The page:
Conventional wisdom has it that getting a student loan is a family affair involving students and their parents. It is a tag-team effort to find the education financing needed to get a newly-minted college student on campus with enough funding to cover college costs.
The truth is, there’s no law that says a student and parent need to both be involved in borrowing money for college, especially when it comes to federal student loans. That make sense when you think about the sweet spot families should be aiming for with student loans.
- Students need the money to pay for a good college or university and get on with the process of preparing for the real world, primarily through quality academics and internships at good companies.
- Parents want their children to get the financial aid they need to go to college, but ideally want their names off the loan and no obligations to repay that debt.
There are several ways college students can get student loans without a parent borrower or cosigner. These include federal student loans, increasing federal student loan limits by qualifying as an independent student, getting a private student loan with someone other than the parent as a cosigner and tuition installment plans.
Focus on Free Money First
It’s always best to exhaust any and all free financial aid options before you turn to a student loan.
Free money includes grants and scholarships, tuition waivers, and gifts from family members like grandparents, aunts and uncles.
Consider tuition installment plans, which let you pay the college bills in monthly installments over the academic term for a small up-front fee.
Perhaps friends and family might be willing to provide a no-interest loan.
Hit the Sweet Spot with a Parentless Federal Student Loan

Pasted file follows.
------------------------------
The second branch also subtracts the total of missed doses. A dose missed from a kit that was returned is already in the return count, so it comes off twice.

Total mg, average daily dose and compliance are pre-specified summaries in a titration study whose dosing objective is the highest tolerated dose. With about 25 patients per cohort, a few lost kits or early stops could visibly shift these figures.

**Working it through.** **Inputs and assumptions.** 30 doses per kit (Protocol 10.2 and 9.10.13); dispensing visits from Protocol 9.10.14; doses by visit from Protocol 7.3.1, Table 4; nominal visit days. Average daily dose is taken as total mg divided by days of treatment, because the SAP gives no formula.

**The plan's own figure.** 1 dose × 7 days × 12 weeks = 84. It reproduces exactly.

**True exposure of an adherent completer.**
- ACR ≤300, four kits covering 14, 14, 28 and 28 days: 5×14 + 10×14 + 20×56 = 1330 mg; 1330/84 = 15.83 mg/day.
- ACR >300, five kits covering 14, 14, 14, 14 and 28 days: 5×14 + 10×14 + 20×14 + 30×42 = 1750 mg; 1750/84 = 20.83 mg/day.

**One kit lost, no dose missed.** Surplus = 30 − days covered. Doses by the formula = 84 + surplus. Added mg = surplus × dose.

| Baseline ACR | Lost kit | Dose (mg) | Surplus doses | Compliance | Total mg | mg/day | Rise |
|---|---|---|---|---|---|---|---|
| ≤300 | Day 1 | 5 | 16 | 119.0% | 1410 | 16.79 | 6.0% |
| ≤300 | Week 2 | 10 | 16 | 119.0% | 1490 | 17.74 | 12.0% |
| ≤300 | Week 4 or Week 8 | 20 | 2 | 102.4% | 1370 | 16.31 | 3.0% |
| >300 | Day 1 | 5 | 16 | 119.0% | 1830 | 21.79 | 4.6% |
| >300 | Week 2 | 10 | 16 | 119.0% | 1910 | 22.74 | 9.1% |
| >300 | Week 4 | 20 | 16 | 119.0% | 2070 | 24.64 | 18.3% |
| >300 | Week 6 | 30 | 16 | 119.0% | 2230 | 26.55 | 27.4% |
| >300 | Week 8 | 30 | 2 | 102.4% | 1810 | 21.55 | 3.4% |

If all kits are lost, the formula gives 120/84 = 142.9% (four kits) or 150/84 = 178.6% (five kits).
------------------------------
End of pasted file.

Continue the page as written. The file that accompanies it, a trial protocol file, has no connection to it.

How do you meet those unique goals and get junior on the path to a college degree, while keeping mom and dad at an arm’s length on any student loan transactions? One good way is a student loan without any parental help.
A “parentless” student loan is easier to achieve than you might think when you focus on public and not private student loans.
Most U.S. college students are eligible for the Federal Direct Stafford Loan, which does not depend on the applicant’s credit history and does not require a cosigner. The applicant does need to file the Free Application for Federal Student Aid (FAFSA), which usually requires parental information if the student is a dependent student, but this does not obligate the parents to borrow or to cosign the loans.
“Dependent Versus Independent” Student Loan Options
Whether the student is considered to be a dependent or independent student on the FAFSA affects federal student loan limits.
If the student is an independent student, parental information is not required on the FAFSA, and the loan limits on the Federal Direct Stafford Loan are higher.
How high? This table shows the loan limits for dependent and independent students:
Year in College
$5,500 ($3,500 subsidized)
$9,500 ($3,500 subsidized)
$6,500 ($4,500 subsidized)
$10,500 ($4,500 subsidized)
Third and Subsequent Years
$7,500 ($5,500 subsidized)
$12,500 ($5,500 subsidized)
$20,500 (all unsubsidized)
$40,500 (all unsubsidized)
As shown in the table, independent undergraduate students get an additional $4,000 per year in annual loan limits during the first and second years, and $5,000 per year during the third and subsequent years.
Graduate students and students in medical school are automatically considered to be independent students.
In addition, the aggregate loan limits for independent undergraduate students are $57,500, compared with $31,000 for dependent undergraduate students. Graduate students can borrow up to $138,500 ($224,000 for medical school students), including any undergraduate debt.
Graduate students may also be eligible for the Federal Grad PLUS loan, which depends on the borrower’s credit history, but does not require a cosigner. If the graduate student has an adverse credit history, they may be able to still get a Grad PLUS loan with an endorser, which is like a cosigner.
There is no shortage of caveats in classifying a college student as dependent or independent when it comes to qualifying for student loans without parental help.
Basically, if you’re 24 years old (or older) as of December 31 of the financial aid award year, Uncle San considers you an independent college student, thus qualifying you for higher loan amounts than a dependent college student.
Additionally, if a college students parents have both passed on, if the student is a military veteran, or if the student is married or has dependents of his or her own, that student (even if he or she is an undergraduate) is deemed an independent.